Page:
Table 3 Best ANCOVA model of log (intron FPKM) based on a BIC model averaging model selection (R2 = 0.731; n = 4376)

Discussion

GbM is not associated with reduced expression noise in A. thaliana root QC cells

We first found that gbM genes had lower expression noise than unmethylated genes, in line with the proposed role of gbM in reducing expression noise (Bird 1995; Suzuki et al. 2007; Huh et al. 2013) and with previous findings in human brain and blood tissue (Huh et al. 2013). However, gbM and unmethylated genes also differed with respect to a number of genomic features. For instance, as previously reported (Takuno and Gaut 2012, 2013; Bewick and Schmitz 2017), gbM genes were significantly longer than unmethylated genes and had an intermediate expression level (Table 1 and supplementary Fig. S1). Additionally, we found gbM genes to have on average a significantly higher expression breadth and a significantly higher proportion of gbM genes were lethal (Table 1), which is in concordance with literature (Zhang et al. 2006; Takuno and Gaut 2012). GbM genes also differed significantly from unmethylated genes regarding the presence of tandem duplications and retained copies from the α and βγ WGD (Table 1). Surprisingly, we did not observe a significant difference in the Ka/Ks of gbM and unmethylated genes despite previous reports of gbM genes being evolutionarily more constrained than unmethylated genes (e.g. Takuno and Gaut 2012). However, Takuno and Gaut (2012) were more stringent regarding the estimation of Ka/Ks by requesting the aligned sequences to include at least 100 synonymous sites, which was not requested for the Ka/Ks estimation in the dataset used in this study (Lloyd et al. 2015). Hence, a less precise estimation of Ka/Ks could have affected our power to detect this correlation in our analyses. Furthermore, although gbM genes do not seem to be more constrained, they do evolve at a lower rate in terms of Ka (Table 1), in line with the observations in Takuno and Gaut (2012).

Correcting for the effects of other genomic features revealed that gbM genes did not differ from unmethylated genes with respect to their expression noise. This result was robust to different expression noise estimation. Additionally, these results were robust to the effect of downsampling. However, the variance explained by our models was generally low (R2 = 0.0261 and R2 = 0.1016 for F* and Fʹ, respectively), indicating that other features not included in this study could be important to consider when analysing variation in expression noise in A. thaliana root QC cells. Indeed, microRNAs are known to accelerate the mRNA degradation of targeted genes and were hypothesised to play a role in increasing gene expression precision trough noise reduction (e.g. Bartel and Chen 2004; Schmiedel et al. 2015) and, in yeast, dosage sensitivity was also reported to affect gene expression noise (Lehner 2008).

Nevertheless, our gene expression noise analyses revealed that genes with a high expression breadth and genes retained from the α WGD were less noisy than other genes (supplementary table S4). The observation that genes with duplicates retained from the younger α WGD (Bowers et al. 2003) were less noisy than other genes, but genes with duplicates retained from the older βγ WGD (Bowers et al. 2003) did not differ from other genes with respect to their expression noise, and is in line with the gene balance hypothesis, which predicts that gene dosage balance has an important impact on fitness (Birchler and Veitia 2012). Indeed, in plants, unlike other gene duplicates originating from a WGD, duplicates that are dosage sensitive tend to be retained during intermediate evolutionary periods before being ultimately lost (Li et al. 2016). Hence, in A. thaliana, genes retained from the α WGD could harbour disproportionately more dosage-sensitive genes than genes retained from the βγ WGD or tandem duplicated genes. This could explain why genes with duplicates retained from the α WGD were less noisy than other genes, but the observed expression noise of other duplicated genes was not reduced. Identically, genes with a high expression breadth could primarily be key genes, like housekeeping genes, and could be under selection to minimise their expression noise.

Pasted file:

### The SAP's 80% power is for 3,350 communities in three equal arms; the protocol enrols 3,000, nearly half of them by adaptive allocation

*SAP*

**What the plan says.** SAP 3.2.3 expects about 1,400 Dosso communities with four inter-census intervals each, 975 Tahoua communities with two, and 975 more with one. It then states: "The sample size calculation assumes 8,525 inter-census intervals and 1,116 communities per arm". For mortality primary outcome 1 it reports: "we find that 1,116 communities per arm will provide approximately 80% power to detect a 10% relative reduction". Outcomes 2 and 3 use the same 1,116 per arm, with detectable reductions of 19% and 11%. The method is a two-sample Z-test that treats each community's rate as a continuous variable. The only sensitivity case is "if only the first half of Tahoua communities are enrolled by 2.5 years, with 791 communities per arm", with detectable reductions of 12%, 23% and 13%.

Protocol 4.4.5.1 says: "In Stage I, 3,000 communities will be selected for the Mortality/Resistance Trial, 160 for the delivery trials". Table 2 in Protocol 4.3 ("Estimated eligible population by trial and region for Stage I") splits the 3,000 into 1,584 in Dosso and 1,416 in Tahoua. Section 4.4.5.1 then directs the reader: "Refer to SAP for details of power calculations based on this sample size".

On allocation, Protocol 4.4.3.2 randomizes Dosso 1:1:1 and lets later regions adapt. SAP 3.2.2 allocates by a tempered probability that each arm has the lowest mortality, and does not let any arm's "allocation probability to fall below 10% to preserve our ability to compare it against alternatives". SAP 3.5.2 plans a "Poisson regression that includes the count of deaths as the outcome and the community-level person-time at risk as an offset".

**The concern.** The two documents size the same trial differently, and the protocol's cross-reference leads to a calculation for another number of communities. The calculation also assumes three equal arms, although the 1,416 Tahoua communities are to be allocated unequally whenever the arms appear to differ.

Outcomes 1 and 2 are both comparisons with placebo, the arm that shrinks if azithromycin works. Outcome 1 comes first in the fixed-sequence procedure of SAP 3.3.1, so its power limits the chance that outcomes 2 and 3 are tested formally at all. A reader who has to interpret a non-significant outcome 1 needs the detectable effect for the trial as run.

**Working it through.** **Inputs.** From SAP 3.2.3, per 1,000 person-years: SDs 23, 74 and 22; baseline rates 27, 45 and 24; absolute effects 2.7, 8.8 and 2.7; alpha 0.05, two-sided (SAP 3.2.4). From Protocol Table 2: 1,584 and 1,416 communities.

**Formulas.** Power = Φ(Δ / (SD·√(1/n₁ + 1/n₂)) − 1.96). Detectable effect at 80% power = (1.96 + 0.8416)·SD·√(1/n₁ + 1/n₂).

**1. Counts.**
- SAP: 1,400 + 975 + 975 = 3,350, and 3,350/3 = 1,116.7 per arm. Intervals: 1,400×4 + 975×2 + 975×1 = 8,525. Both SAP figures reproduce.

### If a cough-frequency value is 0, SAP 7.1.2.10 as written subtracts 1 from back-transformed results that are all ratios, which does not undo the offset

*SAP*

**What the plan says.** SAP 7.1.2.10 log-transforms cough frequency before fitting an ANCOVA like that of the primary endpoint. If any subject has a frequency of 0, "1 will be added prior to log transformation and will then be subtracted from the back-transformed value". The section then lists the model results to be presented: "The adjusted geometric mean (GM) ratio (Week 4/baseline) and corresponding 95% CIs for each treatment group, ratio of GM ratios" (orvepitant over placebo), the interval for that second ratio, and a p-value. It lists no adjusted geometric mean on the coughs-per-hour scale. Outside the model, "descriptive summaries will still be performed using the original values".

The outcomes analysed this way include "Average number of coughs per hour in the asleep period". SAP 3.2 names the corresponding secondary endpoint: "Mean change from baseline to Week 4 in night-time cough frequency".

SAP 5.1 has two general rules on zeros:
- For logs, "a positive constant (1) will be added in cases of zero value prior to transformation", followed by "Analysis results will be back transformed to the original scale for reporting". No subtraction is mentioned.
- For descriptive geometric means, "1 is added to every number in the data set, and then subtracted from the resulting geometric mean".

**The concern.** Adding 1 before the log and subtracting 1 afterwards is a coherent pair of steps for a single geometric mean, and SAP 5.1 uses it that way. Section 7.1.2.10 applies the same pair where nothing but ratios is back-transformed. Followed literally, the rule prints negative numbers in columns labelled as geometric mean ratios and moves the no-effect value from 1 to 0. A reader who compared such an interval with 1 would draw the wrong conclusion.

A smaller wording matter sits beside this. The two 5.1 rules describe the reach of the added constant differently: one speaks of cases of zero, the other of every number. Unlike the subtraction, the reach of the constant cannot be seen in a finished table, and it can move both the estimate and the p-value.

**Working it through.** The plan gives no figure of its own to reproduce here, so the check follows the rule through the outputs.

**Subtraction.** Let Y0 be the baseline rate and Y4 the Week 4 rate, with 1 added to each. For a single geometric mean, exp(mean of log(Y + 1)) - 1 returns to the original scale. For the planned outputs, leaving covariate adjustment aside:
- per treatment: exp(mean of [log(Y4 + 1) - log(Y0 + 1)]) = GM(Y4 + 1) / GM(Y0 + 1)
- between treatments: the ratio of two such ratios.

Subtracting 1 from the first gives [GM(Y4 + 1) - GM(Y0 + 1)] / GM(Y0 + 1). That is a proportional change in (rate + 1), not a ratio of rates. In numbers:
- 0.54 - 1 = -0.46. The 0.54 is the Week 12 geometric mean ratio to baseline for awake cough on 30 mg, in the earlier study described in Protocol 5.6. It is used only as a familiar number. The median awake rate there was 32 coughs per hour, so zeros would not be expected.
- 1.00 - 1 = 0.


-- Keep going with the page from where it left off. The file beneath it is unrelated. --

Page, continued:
GbM genes are more consistently expressed than unmethylated genes

Analysing the relationship between gbM and gene expression consistency revealed that genes with gbM were significantly more consistently expressed than unmethylated genes even after adjusting for effects of other genomic features (Table 2). This result is in line with previous results describing a negative correlation between gbM and gene responsiveness in A. thaliana (Aceituno et al. 2008) and with observations of Coleman-Derr and Zilberman (2012), who postulated that gbM could have a function in preventing the accumulation on the H2A.Z histone in the body of a gene, which is associated with an increase in the responsiveness of a gene (Coleman-Derr and Zilberman 2012; To and Kim 2014). Additionally, the loss of H2A.Z histones from the gene body causes a change in the expression regulation of a gene indicating different regulatory requirements for responsive and housekeeping genes (Coleman-Derr and Zilberman 2012). However, Bewick et al. (2016) investigated a potential function of gbM in preventing H2A.Z histone from accumulation in gene bodies using met1 mutant A. thaliana plants, in which gbM was missing, and found no differences in the distribution patterns of the H2A.Z histone in genes which lost gbM. Hence, this could indicate that gbM is not causing a histone H2A.Z depletion and an increased expression consistency, but that gbM is a by-product of a histone H2A.Z depletion (Bewick et al. 2016). Nevertheless, our results are compatible with these observations since we found a correlation between gbM and gene expression consistency, which does not exclude the possibility that gbM is induced by an increased gene expression consistency through the depletion of H2A.Z histones.